Carnaval finished this year with a whimper or a sigh. I’ll tell more at the end of this post. But here are a few pictures that I thought you’d like to see… and I also want to encourage you to go to Mexico at Last and read this post about last Saturday night. Paul and I shared the evening with them and I love the pictures they took of the crowds we encountered on our way home from the fireworks party! Amazing.
I love the picture above of the stage with a group playing. Below you’ll see that there is a beer stand! Way to multi-task, I should say! This is one of 8 or 9 stages, and they all are playing full blast. See the huge speakers?
Last night was a gorgeous night. Below is a picture of one of the most lovely sunsets we’ve seen in a while. We were chatting with friends a few minutes after the sun went down and it turned out he had seen the green flash tonight! I keep waiting, but I haven’t seen one yet.
We waited with a subdued crowd for the parade to reach Centro. There are two parades each year – one on Sunday that goes from the Fisherman’s Monument North to Valentino’s, and the Tuesday one that goes from the Aquarium, South to Olas Altas. They have the same floats and people. The one on Tuesday is usually a bit lower energy as everyone has partied all week, but there is usually a big jolt of enthusiasm as they enter Olas Altas. The picture below shows the scene last night.
The first part of the parade is the sponsor (Pacifico) and commercial vendors. Sabritas, Señor Frogs, Ford, some radio stations, Coca Cola, Bimbo, and others bring their floats through and pretty girls toss goodies to the crowd. I can’t remember how many of the regular floats came through before there was a flood of people running our way. It was most surely a panic situation – we asked someone what happened and they said that shots had been fired.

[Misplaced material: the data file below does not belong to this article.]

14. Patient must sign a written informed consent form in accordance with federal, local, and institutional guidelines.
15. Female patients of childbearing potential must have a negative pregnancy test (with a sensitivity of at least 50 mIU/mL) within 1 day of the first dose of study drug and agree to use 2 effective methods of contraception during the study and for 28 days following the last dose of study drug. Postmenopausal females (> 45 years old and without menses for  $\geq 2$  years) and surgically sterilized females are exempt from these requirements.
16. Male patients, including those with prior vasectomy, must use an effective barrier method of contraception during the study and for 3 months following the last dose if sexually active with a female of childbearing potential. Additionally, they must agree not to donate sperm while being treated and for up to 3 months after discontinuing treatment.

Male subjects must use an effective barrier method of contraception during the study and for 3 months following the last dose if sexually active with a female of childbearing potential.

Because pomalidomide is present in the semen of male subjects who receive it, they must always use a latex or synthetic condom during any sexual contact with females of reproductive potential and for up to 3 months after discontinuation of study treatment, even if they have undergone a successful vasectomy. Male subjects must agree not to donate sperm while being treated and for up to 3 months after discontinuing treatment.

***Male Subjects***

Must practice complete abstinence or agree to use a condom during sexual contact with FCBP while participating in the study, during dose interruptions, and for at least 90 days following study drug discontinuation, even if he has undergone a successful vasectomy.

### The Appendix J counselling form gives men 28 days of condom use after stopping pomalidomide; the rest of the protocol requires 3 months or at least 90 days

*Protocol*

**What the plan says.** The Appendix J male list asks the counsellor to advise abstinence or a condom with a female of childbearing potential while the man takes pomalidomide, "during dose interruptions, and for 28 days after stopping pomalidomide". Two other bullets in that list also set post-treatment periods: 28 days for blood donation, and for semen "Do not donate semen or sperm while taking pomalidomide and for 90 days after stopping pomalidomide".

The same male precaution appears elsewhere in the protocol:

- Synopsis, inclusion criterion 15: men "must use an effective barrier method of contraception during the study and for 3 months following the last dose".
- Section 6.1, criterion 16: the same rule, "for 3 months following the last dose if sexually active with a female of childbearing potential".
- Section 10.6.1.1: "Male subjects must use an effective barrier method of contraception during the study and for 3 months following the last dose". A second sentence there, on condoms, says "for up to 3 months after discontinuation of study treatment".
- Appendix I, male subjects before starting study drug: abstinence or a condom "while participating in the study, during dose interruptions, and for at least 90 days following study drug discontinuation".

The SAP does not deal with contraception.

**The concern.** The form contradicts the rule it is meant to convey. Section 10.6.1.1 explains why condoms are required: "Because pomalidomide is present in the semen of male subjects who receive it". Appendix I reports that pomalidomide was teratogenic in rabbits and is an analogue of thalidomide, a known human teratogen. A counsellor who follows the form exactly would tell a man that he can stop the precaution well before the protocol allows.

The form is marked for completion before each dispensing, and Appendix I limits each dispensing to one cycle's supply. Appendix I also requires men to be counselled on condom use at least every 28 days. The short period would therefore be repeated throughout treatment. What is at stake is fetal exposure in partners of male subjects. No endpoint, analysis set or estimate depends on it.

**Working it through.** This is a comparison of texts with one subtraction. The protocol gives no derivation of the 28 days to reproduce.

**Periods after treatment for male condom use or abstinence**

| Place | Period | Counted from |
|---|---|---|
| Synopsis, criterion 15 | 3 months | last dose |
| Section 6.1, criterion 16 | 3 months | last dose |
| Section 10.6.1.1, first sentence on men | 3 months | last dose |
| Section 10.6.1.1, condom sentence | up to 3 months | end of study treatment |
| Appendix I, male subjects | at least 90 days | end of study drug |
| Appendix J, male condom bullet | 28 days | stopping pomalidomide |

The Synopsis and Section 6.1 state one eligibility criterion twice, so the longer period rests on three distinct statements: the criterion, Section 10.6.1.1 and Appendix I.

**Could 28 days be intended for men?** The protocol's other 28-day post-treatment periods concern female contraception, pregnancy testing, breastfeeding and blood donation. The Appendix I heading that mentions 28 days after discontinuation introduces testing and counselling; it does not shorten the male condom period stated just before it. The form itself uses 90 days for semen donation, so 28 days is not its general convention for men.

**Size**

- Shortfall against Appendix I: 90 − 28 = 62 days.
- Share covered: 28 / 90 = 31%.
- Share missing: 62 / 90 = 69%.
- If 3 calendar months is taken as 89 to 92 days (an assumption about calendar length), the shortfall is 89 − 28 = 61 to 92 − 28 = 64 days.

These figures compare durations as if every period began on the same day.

I’ve never witnessed a panic like that – people running, some acting quite distraught. We stayed and watched, ready to leave but reluctant to join those leaving without having some real information. After a few minutes the parade started up again, but I noticed how sparsely the floats were populated. Usually they are full of handsome young people waving to the crowd.
The floats that came by were all but deserted.
It felt sad. We’d read in the paper just that morning that Carnaval had brought in 50% of the expected revenue for all the vendors.
We left and went to eat dinner in the Plazuela Machado since they complained about sales being down, also. When we got home we checked the news and found out that quite a ways North of where we were – somewhere around Hotel Aquamarina – rocks had hit a metal door or someone shot off some fireworks. Someone said that it was gunfire and panic ensued. People ran and hid. People jumped off the floats and some tractor drivers left, too.
It took a few minutes for everyone to discover there were no shots and reassemble the parade and get going again. But the domino effect kept up and the panic carried itself all the way to Olas Altas. The Carnaval participant below has become separated from the rest of his tribe…
We’ve had several serious incidents in the last few months here that involve the drug cartels, and people are jumpy. It is believed that this has kept a lot of people away from Carnaval this year, and it is really too bad. This was a case of someone sounding an alarm that basically ruined the last Carnaval parade and gave a very sad note to the end of the celebration.
But I can’t end on that note. I love the boy on the horse below, don’t you?
Sorry about the last few pictures having spots on them, I think the dial on my camera got moved by accident.